Perl Warts

misfeatures and other problems
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Answers: (all questions)
(question)
Question:
#!/usr/bin/perl

$x = "moo";
if ($x == "") { print "Please supply input.\n"; }
else { print "You wrote '$x'\n"; }
Answer:
This program prints "Please supply input.".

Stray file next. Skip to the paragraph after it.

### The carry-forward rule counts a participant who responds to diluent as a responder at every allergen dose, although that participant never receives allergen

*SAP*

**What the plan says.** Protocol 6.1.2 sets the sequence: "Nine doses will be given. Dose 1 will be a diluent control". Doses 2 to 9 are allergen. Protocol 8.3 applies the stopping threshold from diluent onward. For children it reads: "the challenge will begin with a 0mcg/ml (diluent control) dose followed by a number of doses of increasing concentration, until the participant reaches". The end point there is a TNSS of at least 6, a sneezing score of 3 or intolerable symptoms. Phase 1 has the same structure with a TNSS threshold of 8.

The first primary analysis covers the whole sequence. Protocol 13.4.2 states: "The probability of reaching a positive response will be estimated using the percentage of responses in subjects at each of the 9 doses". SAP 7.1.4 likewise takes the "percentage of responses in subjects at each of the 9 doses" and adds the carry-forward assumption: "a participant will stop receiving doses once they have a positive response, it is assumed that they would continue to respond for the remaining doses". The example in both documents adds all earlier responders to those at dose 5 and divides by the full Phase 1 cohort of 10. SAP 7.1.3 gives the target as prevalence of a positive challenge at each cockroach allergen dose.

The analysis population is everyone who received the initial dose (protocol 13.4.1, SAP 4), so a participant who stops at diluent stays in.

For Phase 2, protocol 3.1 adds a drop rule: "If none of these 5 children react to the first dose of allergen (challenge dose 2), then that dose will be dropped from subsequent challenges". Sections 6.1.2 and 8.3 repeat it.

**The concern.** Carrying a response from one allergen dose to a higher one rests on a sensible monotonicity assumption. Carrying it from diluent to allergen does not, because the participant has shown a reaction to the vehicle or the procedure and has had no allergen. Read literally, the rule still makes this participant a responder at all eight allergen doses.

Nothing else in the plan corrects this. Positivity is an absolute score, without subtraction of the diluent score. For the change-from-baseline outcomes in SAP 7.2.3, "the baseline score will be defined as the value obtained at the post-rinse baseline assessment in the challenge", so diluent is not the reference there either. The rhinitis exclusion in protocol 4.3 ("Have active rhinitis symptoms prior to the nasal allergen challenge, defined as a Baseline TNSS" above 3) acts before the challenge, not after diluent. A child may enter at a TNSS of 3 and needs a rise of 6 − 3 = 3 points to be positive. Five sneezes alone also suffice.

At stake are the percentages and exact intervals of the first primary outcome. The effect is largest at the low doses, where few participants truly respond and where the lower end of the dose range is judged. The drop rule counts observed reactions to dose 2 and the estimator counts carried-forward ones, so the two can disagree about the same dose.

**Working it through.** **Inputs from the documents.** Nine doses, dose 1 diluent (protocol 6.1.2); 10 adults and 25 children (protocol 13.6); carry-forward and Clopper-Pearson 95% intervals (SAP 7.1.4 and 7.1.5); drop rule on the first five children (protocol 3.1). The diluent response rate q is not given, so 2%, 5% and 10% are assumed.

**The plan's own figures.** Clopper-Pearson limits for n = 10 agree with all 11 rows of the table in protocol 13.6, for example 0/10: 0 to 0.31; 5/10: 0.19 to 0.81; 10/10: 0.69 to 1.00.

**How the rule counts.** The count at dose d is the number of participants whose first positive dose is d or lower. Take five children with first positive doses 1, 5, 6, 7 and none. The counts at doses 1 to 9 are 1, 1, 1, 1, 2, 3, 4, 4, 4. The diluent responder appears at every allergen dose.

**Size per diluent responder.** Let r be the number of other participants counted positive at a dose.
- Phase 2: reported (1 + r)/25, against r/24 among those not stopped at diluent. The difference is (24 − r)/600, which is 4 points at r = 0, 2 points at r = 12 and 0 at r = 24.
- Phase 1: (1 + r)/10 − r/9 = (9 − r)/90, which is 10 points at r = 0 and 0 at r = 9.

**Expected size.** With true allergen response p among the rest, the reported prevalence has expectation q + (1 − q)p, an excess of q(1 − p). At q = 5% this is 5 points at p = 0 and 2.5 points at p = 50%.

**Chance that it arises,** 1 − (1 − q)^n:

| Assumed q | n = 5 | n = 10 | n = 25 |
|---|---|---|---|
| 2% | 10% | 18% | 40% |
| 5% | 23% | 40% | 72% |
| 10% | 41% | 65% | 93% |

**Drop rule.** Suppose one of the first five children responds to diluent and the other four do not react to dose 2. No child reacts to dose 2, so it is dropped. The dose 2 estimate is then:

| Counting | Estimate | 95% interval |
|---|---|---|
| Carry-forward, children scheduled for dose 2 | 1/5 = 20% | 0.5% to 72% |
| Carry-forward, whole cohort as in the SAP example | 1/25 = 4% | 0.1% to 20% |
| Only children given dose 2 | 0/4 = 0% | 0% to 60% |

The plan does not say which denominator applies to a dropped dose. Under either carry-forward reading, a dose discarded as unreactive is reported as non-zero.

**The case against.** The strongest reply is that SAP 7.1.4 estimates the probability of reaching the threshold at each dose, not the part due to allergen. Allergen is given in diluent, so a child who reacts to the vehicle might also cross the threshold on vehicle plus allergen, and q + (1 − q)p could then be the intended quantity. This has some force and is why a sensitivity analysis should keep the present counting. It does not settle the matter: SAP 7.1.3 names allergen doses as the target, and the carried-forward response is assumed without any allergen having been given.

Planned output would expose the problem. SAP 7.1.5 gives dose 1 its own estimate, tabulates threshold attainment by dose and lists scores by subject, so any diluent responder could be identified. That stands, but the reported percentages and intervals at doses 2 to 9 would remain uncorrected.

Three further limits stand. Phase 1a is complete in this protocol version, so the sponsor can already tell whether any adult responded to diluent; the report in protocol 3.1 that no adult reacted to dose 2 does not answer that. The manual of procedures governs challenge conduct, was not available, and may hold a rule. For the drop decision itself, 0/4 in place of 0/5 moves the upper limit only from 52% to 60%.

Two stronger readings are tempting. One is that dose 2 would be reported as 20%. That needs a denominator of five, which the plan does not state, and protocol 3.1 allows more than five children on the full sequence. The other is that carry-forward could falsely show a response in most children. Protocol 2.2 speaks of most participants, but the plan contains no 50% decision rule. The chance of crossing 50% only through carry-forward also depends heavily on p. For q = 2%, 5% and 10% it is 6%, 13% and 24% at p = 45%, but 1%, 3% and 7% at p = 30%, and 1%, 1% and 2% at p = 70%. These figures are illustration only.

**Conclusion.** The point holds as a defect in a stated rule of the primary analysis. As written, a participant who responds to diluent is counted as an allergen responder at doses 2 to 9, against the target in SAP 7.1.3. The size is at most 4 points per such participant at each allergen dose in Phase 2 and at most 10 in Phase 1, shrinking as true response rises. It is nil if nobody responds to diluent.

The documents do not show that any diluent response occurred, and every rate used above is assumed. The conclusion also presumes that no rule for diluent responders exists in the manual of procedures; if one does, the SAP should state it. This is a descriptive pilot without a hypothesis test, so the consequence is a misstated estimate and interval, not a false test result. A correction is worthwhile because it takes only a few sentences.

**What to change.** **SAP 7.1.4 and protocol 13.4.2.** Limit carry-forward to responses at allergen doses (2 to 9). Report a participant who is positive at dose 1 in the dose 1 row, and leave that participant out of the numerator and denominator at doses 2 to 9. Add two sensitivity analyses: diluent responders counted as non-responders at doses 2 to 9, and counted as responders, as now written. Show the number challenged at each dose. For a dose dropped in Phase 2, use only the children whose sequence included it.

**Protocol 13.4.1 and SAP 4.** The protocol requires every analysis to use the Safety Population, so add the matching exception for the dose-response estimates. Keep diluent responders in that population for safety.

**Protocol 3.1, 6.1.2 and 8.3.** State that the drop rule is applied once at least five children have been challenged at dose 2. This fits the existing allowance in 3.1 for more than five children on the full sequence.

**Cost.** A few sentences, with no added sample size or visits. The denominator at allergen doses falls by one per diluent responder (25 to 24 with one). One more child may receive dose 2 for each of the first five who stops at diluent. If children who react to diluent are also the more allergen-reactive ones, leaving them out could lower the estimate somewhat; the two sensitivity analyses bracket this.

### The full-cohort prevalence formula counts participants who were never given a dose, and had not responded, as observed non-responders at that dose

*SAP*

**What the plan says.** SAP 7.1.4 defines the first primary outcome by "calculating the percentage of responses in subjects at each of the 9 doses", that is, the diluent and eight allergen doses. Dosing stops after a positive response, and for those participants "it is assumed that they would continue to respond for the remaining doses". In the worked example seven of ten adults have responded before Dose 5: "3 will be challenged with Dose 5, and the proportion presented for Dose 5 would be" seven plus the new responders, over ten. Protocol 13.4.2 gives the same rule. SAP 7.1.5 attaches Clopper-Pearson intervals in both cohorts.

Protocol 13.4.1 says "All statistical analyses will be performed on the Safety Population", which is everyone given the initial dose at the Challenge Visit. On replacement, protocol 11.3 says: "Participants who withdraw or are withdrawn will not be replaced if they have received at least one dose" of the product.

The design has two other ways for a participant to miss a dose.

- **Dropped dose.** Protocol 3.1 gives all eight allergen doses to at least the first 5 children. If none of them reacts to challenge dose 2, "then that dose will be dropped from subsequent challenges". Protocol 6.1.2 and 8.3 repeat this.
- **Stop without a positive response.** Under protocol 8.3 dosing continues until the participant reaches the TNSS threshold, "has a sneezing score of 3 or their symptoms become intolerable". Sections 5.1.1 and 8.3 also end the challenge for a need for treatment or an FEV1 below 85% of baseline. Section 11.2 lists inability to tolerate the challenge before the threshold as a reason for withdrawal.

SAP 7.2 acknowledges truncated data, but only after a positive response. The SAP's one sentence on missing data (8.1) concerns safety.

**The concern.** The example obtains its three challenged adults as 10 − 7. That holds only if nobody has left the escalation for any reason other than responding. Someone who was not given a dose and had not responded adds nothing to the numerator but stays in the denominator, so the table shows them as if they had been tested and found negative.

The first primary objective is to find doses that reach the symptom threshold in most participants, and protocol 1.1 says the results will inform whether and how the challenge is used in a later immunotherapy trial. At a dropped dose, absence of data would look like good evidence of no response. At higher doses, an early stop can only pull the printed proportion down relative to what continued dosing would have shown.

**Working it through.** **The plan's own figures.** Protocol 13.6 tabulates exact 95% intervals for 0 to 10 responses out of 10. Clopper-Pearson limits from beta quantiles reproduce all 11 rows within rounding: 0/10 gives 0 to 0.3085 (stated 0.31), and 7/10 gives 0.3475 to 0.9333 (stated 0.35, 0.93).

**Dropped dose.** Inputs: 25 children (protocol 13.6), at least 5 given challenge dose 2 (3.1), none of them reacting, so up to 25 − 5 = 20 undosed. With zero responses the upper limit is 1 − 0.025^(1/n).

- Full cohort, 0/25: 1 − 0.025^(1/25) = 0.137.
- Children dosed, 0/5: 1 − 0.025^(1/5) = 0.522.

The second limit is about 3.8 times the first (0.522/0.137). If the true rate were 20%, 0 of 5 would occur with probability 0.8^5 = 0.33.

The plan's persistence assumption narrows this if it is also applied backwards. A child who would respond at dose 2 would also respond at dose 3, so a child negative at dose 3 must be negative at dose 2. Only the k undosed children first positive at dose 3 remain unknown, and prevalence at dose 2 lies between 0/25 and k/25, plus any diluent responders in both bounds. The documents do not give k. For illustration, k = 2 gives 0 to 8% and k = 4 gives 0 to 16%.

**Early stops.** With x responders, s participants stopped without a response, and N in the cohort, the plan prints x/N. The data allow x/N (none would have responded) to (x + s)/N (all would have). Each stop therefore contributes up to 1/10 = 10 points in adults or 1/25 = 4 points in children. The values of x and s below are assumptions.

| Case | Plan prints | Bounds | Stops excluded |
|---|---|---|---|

The == operator in Perl does not compare strings. So, unexpected values may evaluate as equal. For example, 0 == "moo" is true, as is "moo" == "ribbit".

Use the eq operator to compare strings instead. Or, if you don't know the type of the objects you're comparing, compare their type first and then if they're the same, compare values with an appropriate operator.
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Last modified: March 30, 2006 @ 6:47 MST
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